A Canadian couple is suing Atlanta-based Xytex Corp. sperm bank for falsely advertising Sperm Donor 9623 as a healthy Ph.D. student, when in reality he was a college drop-out with a serious mental health diagnosis and a criminal background. Unfortunately, this is not the first time a sperm bank has been in hot water for discrepancies between the sperm they advertise and the sperm they deliver.

Donor 9623 was described as a man with an IQ of 160, an undergraduate degree in neuroscience, a master’s degree in artificial intelligence, who was pursuing a Ph.D. in neuroscience engineering. According to the couple, Angela Collins and Margaret Elizabeth Hanson, representatives from the bank personally described Donor 9623 as “mature beyond his years” and possessing “an impressive health history,” The Associated Press reported. Based on this description, choosing Donor 9623 to be the father or their now 3-year-old son was not a difficult decision.

It was only after Xyrex sent the couple several emails which inadvertently disclosed the donor’s full name that his true identity came to light. After a bit of personal investigating, the couple learned that Donor 9623 had schizophrenia, dropped out of college, and had previously been arrested for burglary. Even worse, upon seeing an image of the donor, the couple noticed that the photo provided to them by Xytex had been altered to remove a large mole from his cheek.

The couple is now suing both the company and the donor, who is believed to have fathered 36 children in total; 15 other couples may join in the Collins-Hanson lawsuit. According to an open letter written by the company’s president, Kevin O’Brien, the errors “do not reflect the representation provided to Xytex” and the company is not at fault.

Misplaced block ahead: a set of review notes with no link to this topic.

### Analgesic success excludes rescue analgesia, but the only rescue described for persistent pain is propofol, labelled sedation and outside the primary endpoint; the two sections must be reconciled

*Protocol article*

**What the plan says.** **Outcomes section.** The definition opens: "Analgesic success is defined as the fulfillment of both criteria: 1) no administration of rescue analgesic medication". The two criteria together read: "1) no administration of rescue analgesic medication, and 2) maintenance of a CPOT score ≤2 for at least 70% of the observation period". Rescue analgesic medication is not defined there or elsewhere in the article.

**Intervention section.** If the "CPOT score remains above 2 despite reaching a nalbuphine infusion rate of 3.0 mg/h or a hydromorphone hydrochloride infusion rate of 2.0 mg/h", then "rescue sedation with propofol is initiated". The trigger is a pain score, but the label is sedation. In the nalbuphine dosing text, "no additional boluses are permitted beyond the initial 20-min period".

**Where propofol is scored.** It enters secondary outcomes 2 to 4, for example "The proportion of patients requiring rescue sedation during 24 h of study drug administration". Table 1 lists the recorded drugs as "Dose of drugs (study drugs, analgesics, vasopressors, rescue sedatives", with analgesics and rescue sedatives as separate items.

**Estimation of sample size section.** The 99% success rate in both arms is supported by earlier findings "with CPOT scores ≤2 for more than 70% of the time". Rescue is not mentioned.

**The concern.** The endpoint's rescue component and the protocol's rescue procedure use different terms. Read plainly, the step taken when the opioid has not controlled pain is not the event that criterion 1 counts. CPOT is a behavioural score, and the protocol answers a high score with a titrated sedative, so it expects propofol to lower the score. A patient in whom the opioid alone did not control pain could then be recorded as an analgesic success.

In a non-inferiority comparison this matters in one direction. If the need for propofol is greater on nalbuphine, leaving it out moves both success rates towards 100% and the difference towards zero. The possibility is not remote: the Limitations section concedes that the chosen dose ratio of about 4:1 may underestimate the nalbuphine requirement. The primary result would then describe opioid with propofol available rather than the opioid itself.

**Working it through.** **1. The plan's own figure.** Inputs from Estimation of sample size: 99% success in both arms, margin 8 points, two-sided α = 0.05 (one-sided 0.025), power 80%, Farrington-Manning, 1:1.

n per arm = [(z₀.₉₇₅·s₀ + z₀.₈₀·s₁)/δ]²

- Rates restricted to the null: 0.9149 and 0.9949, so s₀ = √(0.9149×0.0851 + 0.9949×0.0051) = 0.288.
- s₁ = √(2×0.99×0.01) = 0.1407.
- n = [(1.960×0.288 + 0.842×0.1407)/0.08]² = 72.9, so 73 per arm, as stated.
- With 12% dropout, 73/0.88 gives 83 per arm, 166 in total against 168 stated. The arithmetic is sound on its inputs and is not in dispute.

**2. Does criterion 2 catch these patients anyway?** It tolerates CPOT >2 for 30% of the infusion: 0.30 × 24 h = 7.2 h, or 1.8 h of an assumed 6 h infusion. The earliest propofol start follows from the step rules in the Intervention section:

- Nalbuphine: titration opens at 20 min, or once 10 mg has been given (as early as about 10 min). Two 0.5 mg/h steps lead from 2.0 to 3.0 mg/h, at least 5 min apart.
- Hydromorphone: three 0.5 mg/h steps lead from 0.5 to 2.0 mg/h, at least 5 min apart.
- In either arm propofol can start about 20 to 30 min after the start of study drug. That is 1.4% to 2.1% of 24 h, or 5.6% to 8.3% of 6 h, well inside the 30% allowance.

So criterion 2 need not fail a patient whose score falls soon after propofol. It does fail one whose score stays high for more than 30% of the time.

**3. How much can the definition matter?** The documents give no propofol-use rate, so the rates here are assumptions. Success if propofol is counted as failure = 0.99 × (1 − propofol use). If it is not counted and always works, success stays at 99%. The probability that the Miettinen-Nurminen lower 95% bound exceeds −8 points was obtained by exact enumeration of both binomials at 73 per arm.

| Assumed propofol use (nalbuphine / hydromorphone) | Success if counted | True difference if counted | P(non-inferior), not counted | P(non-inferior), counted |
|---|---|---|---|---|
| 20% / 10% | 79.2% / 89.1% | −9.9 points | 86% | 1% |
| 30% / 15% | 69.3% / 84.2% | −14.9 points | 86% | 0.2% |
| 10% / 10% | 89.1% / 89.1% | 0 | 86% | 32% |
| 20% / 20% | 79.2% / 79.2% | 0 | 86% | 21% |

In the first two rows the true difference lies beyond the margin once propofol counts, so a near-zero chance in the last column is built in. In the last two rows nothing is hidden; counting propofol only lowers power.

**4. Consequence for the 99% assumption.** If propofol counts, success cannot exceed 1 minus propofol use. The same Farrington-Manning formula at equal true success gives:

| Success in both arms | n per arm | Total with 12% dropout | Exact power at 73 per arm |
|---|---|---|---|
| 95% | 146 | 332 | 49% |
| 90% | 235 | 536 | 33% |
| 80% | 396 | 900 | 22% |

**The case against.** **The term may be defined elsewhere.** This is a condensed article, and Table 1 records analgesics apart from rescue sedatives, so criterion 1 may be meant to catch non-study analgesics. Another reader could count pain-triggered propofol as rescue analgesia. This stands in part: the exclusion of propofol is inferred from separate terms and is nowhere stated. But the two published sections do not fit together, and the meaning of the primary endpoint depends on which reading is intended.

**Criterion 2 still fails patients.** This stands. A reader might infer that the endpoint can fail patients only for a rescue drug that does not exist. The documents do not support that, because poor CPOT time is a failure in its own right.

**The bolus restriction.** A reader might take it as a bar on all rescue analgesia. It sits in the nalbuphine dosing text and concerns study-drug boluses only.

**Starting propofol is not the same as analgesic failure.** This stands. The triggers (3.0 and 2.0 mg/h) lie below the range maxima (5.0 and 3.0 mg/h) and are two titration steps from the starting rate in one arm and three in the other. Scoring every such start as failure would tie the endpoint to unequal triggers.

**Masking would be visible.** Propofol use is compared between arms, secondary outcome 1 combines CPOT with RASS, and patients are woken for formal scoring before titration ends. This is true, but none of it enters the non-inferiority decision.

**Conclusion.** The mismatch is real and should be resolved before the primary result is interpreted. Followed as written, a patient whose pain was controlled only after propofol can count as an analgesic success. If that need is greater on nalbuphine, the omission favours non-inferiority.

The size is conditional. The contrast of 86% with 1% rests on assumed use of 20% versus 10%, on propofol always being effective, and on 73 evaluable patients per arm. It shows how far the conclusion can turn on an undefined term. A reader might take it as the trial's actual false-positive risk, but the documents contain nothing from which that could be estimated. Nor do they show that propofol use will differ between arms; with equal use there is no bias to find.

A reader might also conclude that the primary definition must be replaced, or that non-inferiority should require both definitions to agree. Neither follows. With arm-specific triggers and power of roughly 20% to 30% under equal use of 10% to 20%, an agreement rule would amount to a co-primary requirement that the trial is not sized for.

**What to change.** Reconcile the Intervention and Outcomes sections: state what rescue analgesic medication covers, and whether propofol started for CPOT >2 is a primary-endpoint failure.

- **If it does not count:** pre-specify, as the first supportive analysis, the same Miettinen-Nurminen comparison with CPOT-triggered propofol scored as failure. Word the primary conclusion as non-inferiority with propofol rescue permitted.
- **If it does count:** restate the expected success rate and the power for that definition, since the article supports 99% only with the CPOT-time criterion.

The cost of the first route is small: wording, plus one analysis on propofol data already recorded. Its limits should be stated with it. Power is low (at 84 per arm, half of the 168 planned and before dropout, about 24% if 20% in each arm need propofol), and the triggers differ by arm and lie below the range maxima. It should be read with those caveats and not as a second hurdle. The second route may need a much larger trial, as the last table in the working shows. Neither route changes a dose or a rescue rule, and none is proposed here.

O’Brien upheld that the donor had undergone a medical exam and supplied copies of both his bachelor and undergraduate degree, and insists that the couple was “clearly” informed that this donor’s background had not been verified by Xytex.

San Francisco-based lawyer Nancy Hersch, who is representing both the Canadian couple and possibly the 15 other potential clients, disagrees. She insists that it was never made clear that the information regarding Donor 9623 had not been confirmed and that the experience has left families “frightened, scared, upset, and misused…” The Star reported.

This is not the first time a mistaken identity at the sperm bank has led a couple to the courtroom. Last year a sperm mix-up made national news when a white couple in Ohio was accidentally given black sperm, resulting in a clearly biracial baby girl. The couple sued the sperm for the mistake, claiming that although they loved their daughter the unexpected racial differences caused an emotional challenge for both the child and the parents.

In 2006, a sperm bank over-look became light-threatening when five children born in the Detroit area were born with the rare and potentially deadly genetic disorder, severe congenital neutropenia. The disease affects the white blood cells and leaves patients vulnerable to infection and even leukemia. All five cases were traced back to one sperm donor from a Michigan bank, Live Science reported. In this case, although the bank had screenings for common hereditary disease, this did not include more rare diseases, highlighting the small yet ever-present risk couples take when receiving sperm from unknown sources.